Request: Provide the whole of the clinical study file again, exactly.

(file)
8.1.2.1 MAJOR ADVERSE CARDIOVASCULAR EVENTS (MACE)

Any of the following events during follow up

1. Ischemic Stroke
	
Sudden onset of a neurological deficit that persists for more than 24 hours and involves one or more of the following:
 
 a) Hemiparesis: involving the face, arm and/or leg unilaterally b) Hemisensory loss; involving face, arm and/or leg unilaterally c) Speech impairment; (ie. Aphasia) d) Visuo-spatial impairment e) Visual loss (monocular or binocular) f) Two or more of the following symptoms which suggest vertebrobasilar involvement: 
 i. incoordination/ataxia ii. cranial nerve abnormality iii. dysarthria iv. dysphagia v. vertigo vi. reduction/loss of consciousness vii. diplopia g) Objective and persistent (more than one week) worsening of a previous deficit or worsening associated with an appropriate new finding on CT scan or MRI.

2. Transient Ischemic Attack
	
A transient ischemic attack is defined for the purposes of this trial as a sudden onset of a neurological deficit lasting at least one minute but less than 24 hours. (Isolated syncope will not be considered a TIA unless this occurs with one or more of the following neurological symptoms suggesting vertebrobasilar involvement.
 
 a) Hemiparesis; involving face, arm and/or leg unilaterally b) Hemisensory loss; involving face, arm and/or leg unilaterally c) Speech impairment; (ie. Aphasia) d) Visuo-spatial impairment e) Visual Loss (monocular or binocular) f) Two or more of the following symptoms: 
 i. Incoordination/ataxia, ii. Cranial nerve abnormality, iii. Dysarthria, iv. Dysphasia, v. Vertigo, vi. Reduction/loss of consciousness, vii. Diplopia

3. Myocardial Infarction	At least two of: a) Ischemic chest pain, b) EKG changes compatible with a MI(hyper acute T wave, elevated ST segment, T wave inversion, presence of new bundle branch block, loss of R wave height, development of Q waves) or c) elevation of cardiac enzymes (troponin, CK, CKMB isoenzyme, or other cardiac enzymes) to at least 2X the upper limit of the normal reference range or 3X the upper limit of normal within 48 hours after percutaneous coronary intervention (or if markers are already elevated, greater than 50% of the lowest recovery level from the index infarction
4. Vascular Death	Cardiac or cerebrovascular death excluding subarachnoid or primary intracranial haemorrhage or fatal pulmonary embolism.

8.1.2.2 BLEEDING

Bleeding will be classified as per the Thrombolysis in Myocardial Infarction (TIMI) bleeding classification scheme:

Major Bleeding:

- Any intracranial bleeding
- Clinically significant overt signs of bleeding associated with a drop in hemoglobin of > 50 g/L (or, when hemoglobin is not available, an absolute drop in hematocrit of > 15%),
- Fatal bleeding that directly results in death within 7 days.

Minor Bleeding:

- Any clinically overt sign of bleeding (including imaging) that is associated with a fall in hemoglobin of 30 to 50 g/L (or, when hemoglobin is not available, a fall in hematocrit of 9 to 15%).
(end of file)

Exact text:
8.1.2.1 MAJOR ADVERSE CARDIOVASCULAR EVENTS (MACE)

Any of the following events during follow up

1. Ischemic Stroke
	
Sudden onset of a neurological deficit that persists for more than 24 hours and involves one or more of the following:
 
 a) Hemiparesis: involving the face, arm and/or leg unilaterally b) Hemisensory loss; involving face, arm and/or leg unilaterally c) Speech impairment; (ie. Aphasia) d) Visuo-spatial impairment e) Visual loss (monocular or binocular) f) Two or more of the following symptoms which suggest vertebrobasilar involvement: 
 i. incoordination/ataxia ii. cranial nerve abnormality iii. dysarthria iv. dysphagia v. vertigo vi. reduction/loss of consciousness vii. diplopia g) Objective and persistent (more than one week) worsening of a previous deficit or worsening associated with an appropriate new finding on CT scan or MRI.

2. Transient Ischemic Attack
	
A transient ischemic attack is defined for the purposes of this trial as a sudden onset of a neurological deficit lasting at least one minute but less than 24 hours. (Isolated syncope will not be considered a TIA unless this occurs with one or more of the following neurological symptoms suggesting vertebrobasilar involvement.
 
 a) Hemiparesis; involving face, arm and/or leg unilaterally b) Hemisensory loss; involving face, arm and/or leg unilaterally c) Speech impairment; (ie. Aphasia) d) Visuo-spatial impairment e) Visual Loss (monocular or binocular) f) Two or more of the following symptoms: 
 i. Incoordination/ataxia, ii. Cranial nerve abnormality, iii. Dysarthria, iv. Dysphasia, v. Vertigo, vi. Reduction/loss of consciousness, vii. Diplopia

3. Myocardial Infarction	At least two of: a) Ischemic chest pain, b) EKG changes compatible with a MI(hyper acute T wave, elevated ST segment, T wave inversion, presence of new bundle branch block, loss of R wave height, development of Q waves) or c) elevation of cardiac enzymes (troponin, CK, CKMB isoenzyme, or other cardiac enzymes) to at least 2X the upper limit of the normal reference range or 3X the upper limit of normal within 48 hours after percutaneous coronary intervention (or if markers are already elevated, greater than 50% of the lowest recovery level from the index infarction
4. Vascular Death	Cardiac or cerebrovascular death excluding subarachnoid or primary intracranial haemorrhage or fatal pulmonary embolism.

8.1.2.2 BLEEDING

Bleeding will be classified as per the Thrombolysis in Myocardial Infarction (TIMI) bleeding classification scheme:

Major Bleeding:

- Any intracranial bleeding
- Clinically significant overt signs of bleeding associated with a drop in hemoglobin of > 50 g/L (or, when hemoglobin is not available, an absolute drop in hematocrit of > 15%),
- Fatal bleeding that directly results in death within 7 days.

Minor Bleeding:

- Any clinically overt sign of bleeding (including imaging) that is associated with a fall in hemoglobin of 30 to 50 g/L (or, when hemoglobin is not available, a fall in hematocrit of 9 to 15%).